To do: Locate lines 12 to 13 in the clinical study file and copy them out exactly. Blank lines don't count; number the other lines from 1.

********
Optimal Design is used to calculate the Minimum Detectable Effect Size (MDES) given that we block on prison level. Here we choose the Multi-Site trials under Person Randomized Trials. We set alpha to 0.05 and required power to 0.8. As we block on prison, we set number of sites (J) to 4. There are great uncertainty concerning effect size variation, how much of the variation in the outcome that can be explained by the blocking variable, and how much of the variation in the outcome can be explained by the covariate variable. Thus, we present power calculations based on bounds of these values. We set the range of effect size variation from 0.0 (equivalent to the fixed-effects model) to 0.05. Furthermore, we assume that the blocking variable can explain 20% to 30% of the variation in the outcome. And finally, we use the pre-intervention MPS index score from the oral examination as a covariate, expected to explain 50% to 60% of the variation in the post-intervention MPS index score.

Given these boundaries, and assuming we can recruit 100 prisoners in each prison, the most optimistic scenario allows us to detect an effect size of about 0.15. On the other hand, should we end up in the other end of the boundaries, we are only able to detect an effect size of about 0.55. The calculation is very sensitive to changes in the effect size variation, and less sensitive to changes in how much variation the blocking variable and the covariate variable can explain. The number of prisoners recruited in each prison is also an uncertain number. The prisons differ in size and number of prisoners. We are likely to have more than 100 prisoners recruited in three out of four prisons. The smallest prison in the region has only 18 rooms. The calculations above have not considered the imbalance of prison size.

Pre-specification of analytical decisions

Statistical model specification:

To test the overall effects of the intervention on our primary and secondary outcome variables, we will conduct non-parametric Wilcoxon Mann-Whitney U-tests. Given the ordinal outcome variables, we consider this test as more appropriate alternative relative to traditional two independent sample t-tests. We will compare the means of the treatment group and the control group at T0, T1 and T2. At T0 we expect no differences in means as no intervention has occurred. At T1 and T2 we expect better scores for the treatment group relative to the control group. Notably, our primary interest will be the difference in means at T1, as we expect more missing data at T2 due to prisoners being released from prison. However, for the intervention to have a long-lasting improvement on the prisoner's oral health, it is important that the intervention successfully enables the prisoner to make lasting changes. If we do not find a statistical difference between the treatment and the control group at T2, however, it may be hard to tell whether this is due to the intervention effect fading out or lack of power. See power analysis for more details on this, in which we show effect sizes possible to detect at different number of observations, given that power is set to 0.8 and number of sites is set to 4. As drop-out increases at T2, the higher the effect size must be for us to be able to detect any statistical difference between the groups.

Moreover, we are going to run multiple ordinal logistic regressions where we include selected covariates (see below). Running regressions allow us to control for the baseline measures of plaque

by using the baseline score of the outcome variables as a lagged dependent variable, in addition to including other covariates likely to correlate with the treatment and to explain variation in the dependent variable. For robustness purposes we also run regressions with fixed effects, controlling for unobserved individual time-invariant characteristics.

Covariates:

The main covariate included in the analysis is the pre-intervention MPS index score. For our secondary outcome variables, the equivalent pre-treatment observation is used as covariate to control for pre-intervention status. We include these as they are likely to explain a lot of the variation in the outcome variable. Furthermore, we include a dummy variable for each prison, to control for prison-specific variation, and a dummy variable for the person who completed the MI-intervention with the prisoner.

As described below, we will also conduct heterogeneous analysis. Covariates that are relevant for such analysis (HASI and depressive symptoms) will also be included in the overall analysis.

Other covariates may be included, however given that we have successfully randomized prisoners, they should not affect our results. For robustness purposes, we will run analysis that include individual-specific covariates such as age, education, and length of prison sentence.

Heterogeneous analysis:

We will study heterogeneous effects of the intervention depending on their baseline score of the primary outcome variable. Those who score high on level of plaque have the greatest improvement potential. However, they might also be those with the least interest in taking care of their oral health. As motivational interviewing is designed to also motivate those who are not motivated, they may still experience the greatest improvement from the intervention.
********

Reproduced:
Heterogeneous analysis:

We will study heterogeneous effects of the intervention depending on their baseline score of the primary outcome variable. Those who score high on level of plaque have the greatest improvement potential. However, they might also be those with the least interest in taking care of their oral health. As motivational interviewing is designed to also motivate those who are not motivated, they may still experience the greatest improvement from the intervention.